Friday, November 26, 2010

Effects of War

Civil wars are not created equal. When you hear about different African countries recovering from civil wars, the degree of healing varies. Liberia makes Cote d’Ivoire look like a Sunday warm-up. Nearly everyone you talk to here has been affected by the war, usually directly and severely. Joseph (on the left), who I had lunch with one day, had just two weeks ago returned from a refugee camp in Ghana after being there for seven years. In his room, I saw his few personal items still half unpacked. He recalled back to 2003 when, with the war closing in on him and his family, they spent their last $200 to pay for a motor canoe to flee the country. After a less than fun week of vomiting, eating and drinking almost nothing, and relieving oneself in front of everyone (50 people packed onto a small canoe), they landed in Ghana. Seven years of living in a refugee camp and he was forced to come back when the school at which he was working in Ghana was cutting staff and he couldn’t get a ticket to the U.S. It’s hard not to run into someone who doesn’t have a similar story.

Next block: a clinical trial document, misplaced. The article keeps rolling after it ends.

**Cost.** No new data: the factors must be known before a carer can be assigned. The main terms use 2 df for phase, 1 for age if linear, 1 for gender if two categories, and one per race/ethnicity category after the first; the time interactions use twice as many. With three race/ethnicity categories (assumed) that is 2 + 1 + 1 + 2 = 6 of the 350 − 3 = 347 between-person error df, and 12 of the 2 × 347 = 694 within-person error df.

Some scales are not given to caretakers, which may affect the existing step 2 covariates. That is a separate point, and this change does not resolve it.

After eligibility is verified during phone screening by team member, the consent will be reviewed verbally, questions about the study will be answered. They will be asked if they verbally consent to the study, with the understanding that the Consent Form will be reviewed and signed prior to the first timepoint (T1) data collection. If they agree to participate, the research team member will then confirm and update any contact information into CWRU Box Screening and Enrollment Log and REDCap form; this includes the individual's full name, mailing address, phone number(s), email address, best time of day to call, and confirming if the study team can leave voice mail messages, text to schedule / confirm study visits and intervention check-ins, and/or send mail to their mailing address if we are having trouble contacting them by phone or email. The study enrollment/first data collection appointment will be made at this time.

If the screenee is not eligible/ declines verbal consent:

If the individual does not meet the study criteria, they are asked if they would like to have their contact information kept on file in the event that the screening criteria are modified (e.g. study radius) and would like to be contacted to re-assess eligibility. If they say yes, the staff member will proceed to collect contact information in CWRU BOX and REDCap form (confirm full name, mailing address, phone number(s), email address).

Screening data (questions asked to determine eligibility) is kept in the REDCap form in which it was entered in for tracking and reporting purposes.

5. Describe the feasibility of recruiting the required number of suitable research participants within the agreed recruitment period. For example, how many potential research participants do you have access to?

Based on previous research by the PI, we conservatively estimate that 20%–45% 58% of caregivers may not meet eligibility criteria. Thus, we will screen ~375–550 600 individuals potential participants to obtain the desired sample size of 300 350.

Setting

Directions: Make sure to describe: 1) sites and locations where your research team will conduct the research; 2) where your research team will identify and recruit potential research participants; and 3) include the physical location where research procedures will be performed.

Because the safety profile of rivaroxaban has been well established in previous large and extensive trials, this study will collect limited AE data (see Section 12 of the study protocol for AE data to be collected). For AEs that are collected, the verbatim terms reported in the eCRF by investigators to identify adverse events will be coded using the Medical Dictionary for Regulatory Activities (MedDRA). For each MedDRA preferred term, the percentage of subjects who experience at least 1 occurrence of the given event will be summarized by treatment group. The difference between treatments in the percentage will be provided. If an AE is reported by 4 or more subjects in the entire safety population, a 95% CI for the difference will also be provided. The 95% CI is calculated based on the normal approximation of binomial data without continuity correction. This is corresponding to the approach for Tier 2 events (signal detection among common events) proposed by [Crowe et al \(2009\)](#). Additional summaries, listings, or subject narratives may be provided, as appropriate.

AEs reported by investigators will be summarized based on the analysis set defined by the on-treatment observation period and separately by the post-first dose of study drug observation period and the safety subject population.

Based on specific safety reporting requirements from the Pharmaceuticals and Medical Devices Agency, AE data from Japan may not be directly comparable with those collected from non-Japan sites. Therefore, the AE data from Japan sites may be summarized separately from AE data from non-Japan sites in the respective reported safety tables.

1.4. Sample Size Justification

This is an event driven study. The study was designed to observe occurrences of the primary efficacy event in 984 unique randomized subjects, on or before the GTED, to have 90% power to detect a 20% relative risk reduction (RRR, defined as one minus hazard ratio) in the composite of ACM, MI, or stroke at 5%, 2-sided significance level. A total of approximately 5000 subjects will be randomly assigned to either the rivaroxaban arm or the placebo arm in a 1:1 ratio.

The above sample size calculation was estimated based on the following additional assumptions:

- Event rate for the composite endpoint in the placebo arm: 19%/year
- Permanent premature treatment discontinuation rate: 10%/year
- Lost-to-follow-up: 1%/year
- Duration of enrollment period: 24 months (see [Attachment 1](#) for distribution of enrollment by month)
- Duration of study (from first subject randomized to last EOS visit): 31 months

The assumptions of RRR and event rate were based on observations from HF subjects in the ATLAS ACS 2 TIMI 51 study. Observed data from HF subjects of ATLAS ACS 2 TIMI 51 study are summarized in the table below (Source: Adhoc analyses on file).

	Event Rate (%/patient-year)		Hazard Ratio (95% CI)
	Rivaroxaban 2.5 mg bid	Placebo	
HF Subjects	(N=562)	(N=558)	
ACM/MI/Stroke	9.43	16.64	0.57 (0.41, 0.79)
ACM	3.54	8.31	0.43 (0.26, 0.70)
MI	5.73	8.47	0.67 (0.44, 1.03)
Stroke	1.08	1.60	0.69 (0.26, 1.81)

His brother Emmanuel (to the right of me in the picture) was currently in university getting his B.A. He is 30 years old. On average most people I met were years behind their grade level, due to the schools shutting down in most areas during the war – 12 year-olds in 1st grade, 20 year-olds in 5th grade, etc. I had the chance to visit the University of Liberia for the day, arguably the country’s best university. The teaching was, in my opinion, pretty subpar, though the professors may not have been at fault. It seemed like they were reading a lot of definitions for the students to copy down, something they should have covered in their preparation. But then I found out that books were too expensive for the majority of students to purchase. One of the interesting things I saw was that they were covering indifferent curves in their economics classes; granted it was something I learned in my first year at Vanderbilt while they were just getting to it as juniors, but they were covering it nonetheless. Now that schools are back open, the classes are heaving. The classes I saw were spilling out into the pathways, and students searched for anywhere to sit, while those less lucky had to stand for the lectures. Large populations of students are pressed into a limited number of schools – roughly 70% of schools were damaged or destroyed during the war, and 35%, of the whole population has never attended school, according to the Poverty Reduction Strategy Paper. Until education improves, it’s unlikely that many of the top jobs in these big MNC’s like BHP Billiton will be able to go to Liberians.

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